Skip to main content

Why Today's Modern Leader Must Reduce Complexity Everywhere [Leadership]


This article was published by Forbes and curated by Closer Spot. Be sure to check out other Closer Spot news and advice to help you win more business.


Accumulating. Complicating. The act of excuse-making. These are the things that make work terrible. And as a result they make customer experience terrible. Ask any customer and they can tell you an experience of having to go through red tape, work with unhappy employees, or work through a needlessly complicated process just to get the help or answer they need. This is because so many companies today are making things much more complicated than they need to be.
Many of our companies have long legacies and cultures. For someone outside the company, walking into the company is like stepping out on Mars: there’s no shortage of mess, and things are just strange and not quite how they should be. It can be hard for people within the organization to see the mess because they are so used to it. When we’re being real, many of our companies are a mess. A lot of that mess is due to unnecessary complexity from old, outdated ways of doing business. Today’s businesses have more nonsense than ever before, which is holding them back from helping society and providing a high-quality customer experience.

Leaders today must be the most talented organizers in the world. In fact, the most important attribute of a modern leader is the ability to cut complexity everywhere. Good leaders have the ability to take large, complex things and make them very simple. They can look at a mess and visualize the simplification of it. We need more leaders who know how to make complicated messy things manageable, possible, and simple. In order to do that, leaders need to fight against two of the biggest problems contributing to complexity: a lack of honesty and hoarding.

Too many businesses today aren’t transparent and don’t tell the truth. To fight against that, leaders need to be direct and say what they think. Although it can often have a negative connotation to speak your mind freely, it can lead to hugely positive results for an organization. Truth tellers, especially at the top of an organization, are a huge benefit because they tell it like it is and can replace complexity with simplicity. Oftentimes, complexity builds over time because people just accept things for how they are and how they always have been instead of taking a stance and pointing out when something is pointlessly complicated. If there’s a problem or a process that is more complicated than it needs to be, speak up! Make your voice heard and don’t let a lack of transparency or bad programs continue. It’s easier and simpler to be honest and transparent than to hide behind complex programs and systems.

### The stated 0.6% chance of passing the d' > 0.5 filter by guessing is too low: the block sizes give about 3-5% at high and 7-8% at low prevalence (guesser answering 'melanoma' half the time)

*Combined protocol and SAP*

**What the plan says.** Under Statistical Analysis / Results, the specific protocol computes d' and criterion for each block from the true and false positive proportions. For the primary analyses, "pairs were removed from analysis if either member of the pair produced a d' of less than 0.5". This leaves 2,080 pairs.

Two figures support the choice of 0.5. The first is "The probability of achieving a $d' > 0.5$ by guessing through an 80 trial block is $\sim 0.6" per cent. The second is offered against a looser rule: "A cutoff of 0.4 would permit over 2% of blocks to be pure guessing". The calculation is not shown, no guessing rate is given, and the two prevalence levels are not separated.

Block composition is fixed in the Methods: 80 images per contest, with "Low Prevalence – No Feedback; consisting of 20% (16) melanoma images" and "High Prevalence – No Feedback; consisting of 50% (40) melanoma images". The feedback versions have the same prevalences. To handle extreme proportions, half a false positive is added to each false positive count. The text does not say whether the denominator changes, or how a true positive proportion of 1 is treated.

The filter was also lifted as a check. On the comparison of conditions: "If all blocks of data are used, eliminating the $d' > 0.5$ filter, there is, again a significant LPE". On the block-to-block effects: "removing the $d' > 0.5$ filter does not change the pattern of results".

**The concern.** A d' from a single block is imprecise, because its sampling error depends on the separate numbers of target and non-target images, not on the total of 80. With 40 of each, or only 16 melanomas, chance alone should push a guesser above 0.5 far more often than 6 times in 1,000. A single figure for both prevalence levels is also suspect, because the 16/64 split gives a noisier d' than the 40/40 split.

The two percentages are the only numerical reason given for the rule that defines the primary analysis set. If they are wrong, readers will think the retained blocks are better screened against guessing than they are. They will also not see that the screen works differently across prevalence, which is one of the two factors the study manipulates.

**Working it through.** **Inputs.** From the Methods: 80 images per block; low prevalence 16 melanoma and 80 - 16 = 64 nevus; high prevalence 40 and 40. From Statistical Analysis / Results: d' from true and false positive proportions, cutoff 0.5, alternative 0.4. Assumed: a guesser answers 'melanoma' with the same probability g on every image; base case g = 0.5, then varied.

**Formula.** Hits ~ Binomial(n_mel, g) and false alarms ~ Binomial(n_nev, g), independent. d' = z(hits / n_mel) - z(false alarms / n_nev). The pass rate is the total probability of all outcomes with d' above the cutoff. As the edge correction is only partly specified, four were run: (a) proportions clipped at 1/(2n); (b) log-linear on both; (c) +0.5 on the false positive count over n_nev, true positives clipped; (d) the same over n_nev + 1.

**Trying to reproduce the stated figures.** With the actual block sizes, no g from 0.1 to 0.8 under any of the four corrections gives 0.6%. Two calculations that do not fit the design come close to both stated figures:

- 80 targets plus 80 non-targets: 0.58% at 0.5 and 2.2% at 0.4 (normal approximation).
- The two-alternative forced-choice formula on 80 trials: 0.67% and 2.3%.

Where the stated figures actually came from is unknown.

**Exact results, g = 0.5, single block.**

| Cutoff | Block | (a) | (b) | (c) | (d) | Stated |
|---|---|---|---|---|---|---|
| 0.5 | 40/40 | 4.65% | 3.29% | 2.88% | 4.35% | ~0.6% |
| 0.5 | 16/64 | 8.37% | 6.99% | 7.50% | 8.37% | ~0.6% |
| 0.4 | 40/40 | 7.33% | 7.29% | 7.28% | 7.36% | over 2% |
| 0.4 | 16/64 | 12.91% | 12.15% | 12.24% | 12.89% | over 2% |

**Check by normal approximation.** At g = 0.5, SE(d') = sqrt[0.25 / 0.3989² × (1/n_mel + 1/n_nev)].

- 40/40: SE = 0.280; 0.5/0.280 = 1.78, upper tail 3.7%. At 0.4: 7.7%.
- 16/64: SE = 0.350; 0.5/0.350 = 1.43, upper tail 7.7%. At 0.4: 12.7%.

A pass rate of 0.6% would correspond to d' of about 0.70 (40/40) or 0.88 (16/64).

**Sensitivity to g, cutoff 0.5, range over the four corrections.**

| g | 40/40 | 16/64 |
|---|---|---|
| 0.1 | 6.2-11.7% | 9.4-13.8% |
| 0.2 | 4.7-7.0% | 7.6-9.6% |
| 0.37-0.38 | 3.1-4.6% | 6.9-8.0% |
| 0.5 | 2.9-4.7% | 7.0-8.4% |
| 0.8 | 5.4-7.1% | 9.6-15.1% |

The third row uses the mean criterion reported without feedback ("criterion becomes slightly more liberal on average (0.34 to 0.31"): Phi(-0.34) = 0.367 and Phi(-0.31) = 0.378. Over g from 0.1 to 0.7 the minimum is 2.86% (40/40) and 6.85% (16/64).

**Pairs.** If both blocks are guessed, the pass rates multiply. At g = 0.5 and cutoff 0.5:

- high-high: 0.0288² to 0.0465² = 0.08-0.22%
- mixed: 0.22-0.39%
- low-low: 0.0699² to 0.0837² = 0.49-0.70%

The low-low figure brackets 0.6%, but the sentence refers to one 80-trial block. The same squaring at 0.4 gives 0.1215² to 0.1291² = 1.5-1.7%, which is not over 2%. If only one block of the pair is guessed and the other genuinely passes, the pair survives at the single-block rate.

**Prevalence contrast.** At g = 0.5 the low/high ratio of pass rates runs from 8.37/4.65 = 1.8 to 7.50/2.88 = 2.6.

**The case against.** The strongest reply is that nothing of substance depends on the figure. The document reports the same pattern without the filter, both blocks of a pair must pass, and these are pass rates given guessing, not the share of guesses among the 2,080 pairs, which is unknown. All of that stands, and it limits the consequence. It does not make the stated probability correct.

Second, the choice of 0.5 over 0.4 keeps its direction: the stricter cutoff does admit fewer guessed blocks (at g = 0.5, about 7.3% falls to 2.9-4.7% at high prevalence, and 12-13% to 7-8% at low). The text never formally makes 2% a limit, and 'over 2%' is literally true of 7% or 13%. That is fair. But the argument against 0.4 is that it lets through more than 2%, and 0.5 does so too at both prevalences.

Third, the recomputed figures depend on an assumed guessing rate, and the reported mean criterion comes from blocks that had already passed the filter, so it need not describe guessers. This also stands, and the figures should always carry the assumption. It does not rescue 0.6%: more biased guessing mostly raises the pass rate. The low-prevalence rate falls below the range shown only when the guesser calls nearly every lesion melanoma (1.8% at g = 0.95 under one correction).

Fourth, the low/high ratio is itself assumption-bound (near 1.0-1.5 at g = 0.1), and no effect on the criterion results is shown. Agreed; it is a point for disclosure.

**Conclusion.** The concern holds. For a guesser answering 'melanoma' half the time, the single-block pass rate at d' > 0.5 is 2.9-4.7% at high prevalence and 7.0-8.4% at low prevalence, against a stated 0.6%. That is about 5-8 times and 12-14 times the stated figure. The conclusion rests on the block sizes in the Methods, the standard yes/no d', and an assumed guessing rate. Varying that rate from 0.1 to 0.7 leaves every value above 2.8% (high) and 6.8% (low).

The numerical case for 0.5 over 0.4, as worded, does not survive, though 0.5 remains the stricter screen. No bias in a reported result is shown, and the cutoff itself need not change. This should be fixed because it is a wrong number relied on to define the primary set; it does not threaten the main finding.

There are also issues with hoarding, and leaders need to be the ones who come in to clean out the office. Just like a messy workspace can slow down how much work gets done, so can an organization that is messy with ideas and programs. Cleaning out the office can be a cleansing of ideas, people, or processes that get in the way of a simple and effective organization. People who complicate things will slowly be "exit"ed from the building. There's no room or time for them. Over time, organizations gather ideas and things that no longer serve employees, like outdated practices, bad culture, or technology that just isn’t cutting it. Having extra things hanging around an organization slows down productivity and hurts the customer experience. Leaders need to be able to cut through the clutter, get rid of what doesn’t matter, and stop things from being hoarded in the future.

The simplifiers of the world will become the great leaders of tomorrow. Take a bold stance to tell the truth and purge things that just aren’t serving the company any more. Organizations that simplify and let go of complexity will be the ones leading the charge and the brands that can focus on what matters most—serving their customers.

Blake Morgan is a customer experience keynote speaker, author of More Is More and futurist.

Comments